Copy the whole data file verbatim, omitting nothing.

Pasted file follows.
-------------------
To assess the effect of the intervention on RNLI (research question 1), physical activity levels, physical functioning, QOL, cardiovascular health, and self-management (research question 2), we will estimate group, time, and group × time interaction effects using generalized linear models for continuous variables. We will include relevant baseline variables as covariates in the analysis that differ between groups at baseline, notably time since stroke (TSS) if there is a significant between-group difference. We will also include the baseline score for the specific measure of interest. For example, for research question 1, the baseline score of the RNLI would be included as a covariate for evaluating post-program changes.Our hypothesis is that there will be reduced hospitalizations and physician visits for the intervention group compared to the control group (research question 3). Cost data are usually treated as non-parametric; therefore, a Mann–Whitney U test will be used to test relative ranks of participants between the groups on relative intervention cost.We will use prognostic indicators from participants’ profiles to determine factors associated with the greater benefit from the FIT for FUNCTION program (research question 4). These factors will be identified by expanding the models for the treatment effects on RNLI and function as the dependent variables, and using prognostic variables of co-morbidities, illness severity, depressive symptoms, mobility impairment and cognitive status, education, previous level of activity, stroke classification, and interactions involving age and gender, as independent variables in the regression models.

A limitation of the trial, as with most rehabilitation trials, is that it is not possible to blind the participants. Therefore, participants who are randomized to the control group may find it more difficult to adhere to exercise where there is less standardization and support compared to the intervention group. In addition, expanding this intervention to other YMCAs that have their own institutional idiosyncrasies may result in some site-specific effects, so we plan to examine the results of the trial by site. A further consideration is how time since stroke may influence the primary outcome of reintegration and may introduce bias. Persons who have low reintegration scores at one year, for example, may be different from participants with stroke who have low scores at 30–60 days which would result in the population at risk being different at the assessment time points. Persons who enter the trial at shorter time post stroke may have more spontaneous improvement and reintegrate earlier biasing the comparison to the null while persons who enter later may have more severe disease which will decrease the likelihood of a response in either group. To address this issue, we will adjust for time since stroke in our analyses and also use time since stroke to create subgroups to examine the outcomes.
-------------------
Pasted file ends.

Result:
To assess the effect of the intervention on RNLI (research question 1), physical activity levels, physical functioning, QOL, cardiovascular health, and self-management (research question 2), we will estimate group, time, and group × time interaction effects using generalized linear models for continuous variables. We will include relevant baseline variables as covariates in the analysis that differ between groups at baseline, notably time since stroke (TSS) if there is a significant between-group difference. We will also include the baseline score for the specific measure of interest. For example, for research question 1, the baseline score of the RNLI would be included as a covariate for evaluating post-program changes.Our hypothesis is that there will be reduced hospitalizations and physician visits for the intervention group compared to the control group (research question 3). Cost data are usually treated as non-parametric; therefore, a Mann–Whitney U test will be used to test relative ranks of participants between the groups on relative intervention cost.We will use prognostic indicators from participants’ profiles to determine factors associated with the greater benefit from the FIT for FUNCTION program (research question 4). These factors will be identified by expanding the models for the treatment effects on RNLI and function as the dependent variables, and using prognostic variables of co-morbidities, illness severity, depressive symptoms, mobility impairment and cognitive status, education, previous level of activity, stroke classification, and interactions involving age and gender, as independent variables in the regression models.

A limitation of the trial, as with most rehabilitation trials, is that it is not possible to blind the participants. Therefore, participants who are randomized to the control group may find it more difficult to adhere to exercise where there is less standardization and support compared to the intervention group. In addition, expanding this intervention to other YMCAs that have their own institutional idiosyncrasies may result in some site-specific effects, so we plan to examine the results of the trial by site. A further consideration is how time since stroke may influence the primary outcome of reintegration and may introduce bias. Persons who have low reintegration scores at one year, for example, may be different from participants with stroke who have low scores at 30–60 days which would result in the population at risk being different at the assessment time points. Persons who enter the trial at shorter time post stroke may have more spontaneous improvement and reintegrate earlier biasing the comparison to the null while persons who enter later may have more severe disease which will decrease the likelihood of a response in either group. To address this issue, we will adjust for time since stroke in our analyses and also use time since stroke to create subgroups to examine the outcomes.